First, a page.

This, in turn, can potentially guide doctors to identify potential causes of pain in certain conditions, like endometriosis. For example, a description such as “feeling like a balloon is about to explode” may point to inflammation, while “felt like I had tiny people with ropes tied tightly around my insides and pulling down” may be indicative of a deeper, more visceral pain.

Pain is also an all-round experience, and its impact goes beyond the physical. The way that someone talks about their experience can also highlight its effect on other parts of their lives, such as mental health and socialising. For example, pain described as “all-consuming” could reveal an emotional dimension while talking about how people in pain “hide from the world” could indicate a drive to conceal pain from others and avoid seeking help.

Encouraging people to talk about pain in their own terms is key to understanding and supporting their individual needs. In fact, this is what our participants ask for: “Listen closely” or “Be more open-minded about the difficulty of describing pain I can’t explain well.”

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How HIV became the virus we can treat

As the numbers of COVID-19 infections climb, it’s easy to forget that there are still more than 1.2 million people in the U.S. living with another virus—human immunodeficiency virus, or HIV. When it first swept across the country in the 1980s, HIV was one of the most sobering public health challenges ever faced. It brought a cruel and isolating stigma toward gay men, who died in startling numbers, and it went on to kill 33 million people across the world.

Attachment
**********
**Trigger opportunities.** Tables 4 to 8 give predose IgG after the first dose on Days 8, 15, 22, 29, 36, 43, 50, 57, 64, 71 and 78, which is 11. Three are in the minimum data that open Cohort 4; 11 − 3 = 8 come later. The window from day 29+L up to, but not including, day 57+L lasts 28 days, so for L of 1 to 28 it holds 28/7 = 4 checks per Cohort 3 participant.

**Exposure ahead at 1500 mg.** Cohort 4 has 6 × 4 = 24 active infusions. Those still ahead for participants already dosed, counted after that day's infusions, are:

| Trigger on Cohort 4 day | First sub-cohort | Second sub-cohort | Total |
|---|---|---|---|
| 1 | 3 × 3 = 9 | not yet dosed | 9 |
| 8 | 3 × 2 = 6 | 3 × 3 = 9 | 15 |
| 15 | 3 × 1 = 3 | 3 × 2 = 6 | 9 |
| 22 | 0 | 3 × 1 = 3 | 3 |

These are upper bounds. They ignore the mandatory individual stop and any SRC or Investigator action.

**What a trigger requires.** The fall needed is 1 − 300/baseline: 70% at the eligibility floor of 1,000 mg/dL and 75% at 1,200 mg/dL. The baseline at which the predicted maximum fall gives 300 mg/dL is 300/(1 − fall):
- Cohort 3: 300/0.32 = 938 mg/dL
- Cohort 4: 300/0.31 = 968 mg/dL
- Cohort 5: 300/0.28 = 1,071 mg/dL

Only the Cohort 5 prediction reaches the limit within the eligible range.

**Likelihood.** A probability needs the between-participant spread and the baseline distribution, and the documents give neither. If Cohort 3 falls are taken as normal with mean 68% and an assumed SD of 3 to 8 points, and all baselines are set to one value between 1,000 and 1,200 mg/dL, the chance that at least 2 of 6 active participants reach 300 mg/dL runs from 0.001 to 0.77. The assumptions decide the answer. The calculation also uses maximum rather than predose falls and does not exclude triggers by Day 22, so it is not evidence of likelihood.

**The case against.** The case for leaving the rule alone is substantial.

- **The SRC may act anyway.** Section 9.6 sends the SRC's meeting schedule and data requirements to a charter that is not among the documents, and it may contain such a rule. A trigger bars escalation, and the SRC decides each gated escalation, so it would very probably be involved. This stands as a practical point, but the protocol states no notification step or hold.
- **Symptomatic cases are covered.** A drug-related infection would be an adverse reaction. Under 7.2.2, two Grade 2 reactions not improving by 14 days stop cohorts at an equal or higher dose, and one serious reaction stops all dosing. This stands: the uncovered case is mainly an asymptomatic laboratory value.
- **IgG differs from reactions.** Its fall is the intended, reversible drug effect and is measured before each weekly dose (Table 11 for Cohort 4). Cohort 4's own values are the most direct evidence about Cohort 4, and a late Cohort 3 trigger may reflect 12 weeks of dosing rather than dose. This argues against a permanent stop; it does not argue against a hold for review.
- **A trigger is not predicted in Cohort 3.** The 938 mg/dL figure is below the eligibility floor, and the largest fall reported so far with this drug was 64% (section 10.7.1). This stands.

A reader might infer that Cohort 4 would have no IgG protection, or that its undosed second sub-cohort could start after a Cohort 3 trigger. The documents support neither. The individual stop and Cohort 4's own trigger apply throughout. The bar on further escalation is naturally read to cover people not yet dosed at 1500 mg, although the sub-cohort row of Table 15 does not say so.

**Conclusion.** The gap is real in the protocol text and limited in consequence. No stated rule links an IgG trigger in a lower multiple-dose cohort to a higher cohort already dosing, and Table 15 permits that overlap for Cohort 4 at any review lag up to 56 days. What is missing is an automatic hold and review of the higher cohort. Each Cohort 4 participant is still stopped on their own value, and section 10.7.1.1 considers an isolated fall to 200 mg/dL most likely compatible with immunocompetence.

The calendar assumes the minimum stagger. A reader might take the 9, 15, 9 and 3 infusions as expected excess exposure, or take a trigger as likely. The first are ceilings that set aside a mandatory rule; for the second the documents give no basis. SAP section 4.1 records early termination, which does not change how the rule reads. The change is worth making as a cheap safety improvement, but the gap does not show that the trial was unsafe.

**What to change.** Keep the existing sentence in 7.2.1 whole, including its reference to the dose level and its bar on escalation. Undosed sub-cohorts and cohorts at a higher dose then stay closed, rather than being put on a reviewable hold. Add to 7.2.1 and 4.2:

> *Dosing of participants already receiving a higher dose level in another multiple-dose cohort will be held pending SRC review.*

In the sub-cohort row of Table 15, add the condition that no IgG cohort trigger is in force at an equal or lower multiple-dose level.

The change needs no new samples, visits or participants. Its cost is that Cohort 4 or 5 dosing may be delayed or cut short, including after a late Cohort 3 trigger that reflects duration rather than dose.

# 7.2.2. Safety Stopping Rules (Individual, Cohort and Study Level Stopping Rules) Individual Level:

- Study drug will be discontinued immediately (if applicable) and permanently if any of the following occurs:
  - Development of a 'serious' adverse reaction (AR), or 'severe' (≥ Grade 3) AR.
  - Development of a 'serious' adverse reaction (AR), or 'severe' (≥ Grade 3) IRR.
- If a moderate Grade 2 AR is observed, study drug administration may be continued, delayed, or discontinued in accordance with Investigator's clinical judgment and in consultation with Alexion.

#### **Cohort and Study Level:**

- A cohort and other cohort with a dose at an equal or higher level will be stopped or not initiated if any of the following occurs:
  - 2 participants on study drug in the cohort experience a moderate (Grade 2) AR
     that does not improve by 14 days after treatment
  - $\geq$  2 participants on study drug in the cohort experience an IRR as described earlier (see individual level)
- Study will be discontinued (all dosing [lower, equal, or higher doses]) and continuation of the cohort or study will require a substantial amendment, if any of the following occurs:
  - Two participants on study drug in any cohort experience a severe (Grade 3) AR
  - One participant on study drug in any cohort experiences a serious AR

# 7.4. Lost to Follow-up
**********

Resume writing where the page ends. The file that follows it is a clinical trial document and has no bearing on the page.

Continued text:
Times have changed. Now, most people don’t die from the virus. Thanks to continuing medical advances in medications, HIV can now be seen as a chronic disease. People who have it can enjoy long careers, get married, and raise families.

“The message that we used to give in the early days of HIV was, ‘Let’s try to make your remaining days as comfortable as possible.’ Now, it’s treatable. It’s not curable, but it is controllable,” says Merceditas Villanueva, MD, director of the Yale School of Medicine AIDS Program.

Many HIV providers and public health experts believe they can eventually come close to eradicating the virus by 2030 with a goal known as “95-95-95.” In this vision, 95% of people who have HIV would be diagnosed, 95% of them would be receiving treatment, and of those, 95% would have the virus suppressed (the term used when the amount of virus is so low that the patient with HIV stays healthy and has a greatly reduced chance of passing it to others).

“The ultimate goal is getting to zero—and that’s zero new diagnoses, zero new infections, zero deaths, and zero stigma,” says Lydia Aoun-Barakat, MD, medical director of the Nathan Smith Clinic, the HIV clinic at Yale New Haven Hospital (YNHH).

We asked these and other specialists in the Yale School of Medicine AIDS Program to answer questions about how HIV became a treatable disease.

What is the difference between HIV and AIDS?

HIV is a potentially deadly virus that attacks the body’s immune system, specifically the T cell lymphocytes or CD4 cells. AIDS is a collection of symptoms and illnesses that can develop when HIV goes untreated and the CD4 cell count drops below 200.

There are four stages of HIV (0, 1, 2, 3). People are diagnosed as having AIDS when their HIV is classified—or if it has ever been classified—as Stage 3, when people experience such symptoms as rapid weight loss, recurring fever or night sweats, body sores, memory loss, and (what turn out to be) fatal infections.